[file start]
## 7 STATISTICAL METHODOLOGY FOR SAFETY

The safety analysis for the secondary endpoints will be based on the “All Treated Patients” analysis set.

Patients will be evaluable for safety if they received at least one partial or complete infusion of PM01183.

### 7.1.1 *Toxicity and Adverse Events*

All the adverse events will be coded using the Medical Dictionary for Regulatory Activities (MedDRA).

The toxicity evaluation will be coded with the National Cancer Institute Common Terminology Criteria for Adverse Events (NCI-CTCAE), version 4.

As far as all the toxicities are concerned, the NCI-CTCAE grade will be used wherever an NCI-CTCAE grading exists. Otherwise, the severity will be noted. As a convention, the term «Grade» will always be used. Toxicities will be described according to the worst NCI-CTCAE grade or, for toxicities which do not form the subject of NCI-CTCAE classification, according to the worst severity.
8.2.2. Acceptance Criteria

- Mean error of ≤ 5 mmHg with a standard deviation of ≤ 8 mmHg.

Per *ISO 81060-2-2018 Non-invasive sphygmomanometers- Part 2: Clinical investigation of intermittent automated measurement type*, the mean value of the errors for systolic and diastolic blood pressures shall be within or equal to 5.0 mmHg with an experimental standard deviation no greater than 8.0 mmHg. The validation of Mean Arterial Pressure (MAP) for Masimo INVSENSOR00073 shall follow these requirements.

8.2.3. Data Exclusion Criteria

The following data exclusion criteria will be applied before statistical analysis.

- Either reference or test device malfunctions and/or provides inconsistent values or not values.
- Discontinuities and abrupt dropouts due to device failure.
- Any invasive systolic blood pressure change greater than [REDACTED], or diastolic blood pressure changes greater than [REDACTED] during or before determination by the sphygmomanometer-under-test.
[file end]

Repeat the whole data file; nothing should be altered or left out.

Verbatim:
## 7 STATISTICAL METHODOLOGY FOR SAFETY

The safety analysis for the secondary endpoints will be based on the “All Treated Patients” analysis set.

Patients will be evaluable for safety if they received at least one partial or complete infusion of PM01183.

### 7.1.1 *Toxicity and Adverse Events*

All the adverse events will be coded using the Medical Dictionary for Regulatory Activities (MedDRA).

The toxicity evaluation will be coded with the National Cancer Institute Common Terminology Criteria for Adverse Events (NCI-CTCAE), version 4.

As far as all the toxicities are concerned, the NCI-CTCAE grade will be used wherever an NCI-CTCAE grading exists. Otherwise, the severity will be noted. As a convention, the term «Grade» will always be used. Toxicities will be described according to the worst NCI-CTCAE grade or, for toxicities which do not form the subject of NCI-CTCAE classification, according to the worst severity.
8.2.2. Acceptance Criteria

- Mean error of ≤ 5 mmHg with a standard deviation of ≤ 8 mmHg.

Per *ISO 81060-2-2018 Non-invasive sphygmomanometers- Part 2: Clinical investigation of intermittent automated measurement type*, the mean value of the errors for systolic and diastolic blood pressures shall be within or equal to 5.0 mmHg with an experimental standard deviation no greater than 8.0 mmHg. The validation of Mean Arterial Pressure (MAP) for Masimo INVSENSOR00073 shall follow these requirements.

8.2.3. Data Exclusion Criteria

The following data exclusion criteria will be applied before statistical analysis.

- Either reference or test device malfunctions and/or provides inconsistent values or not values.
- Discontinuities and abrupt dropouts due to device failure.
- Any invasive systolic blood pressure change greater than [REDACTED], or diastolic blood pressure changes greater than [REDACTED] during or before determination by the sphygmomanometer-under-test.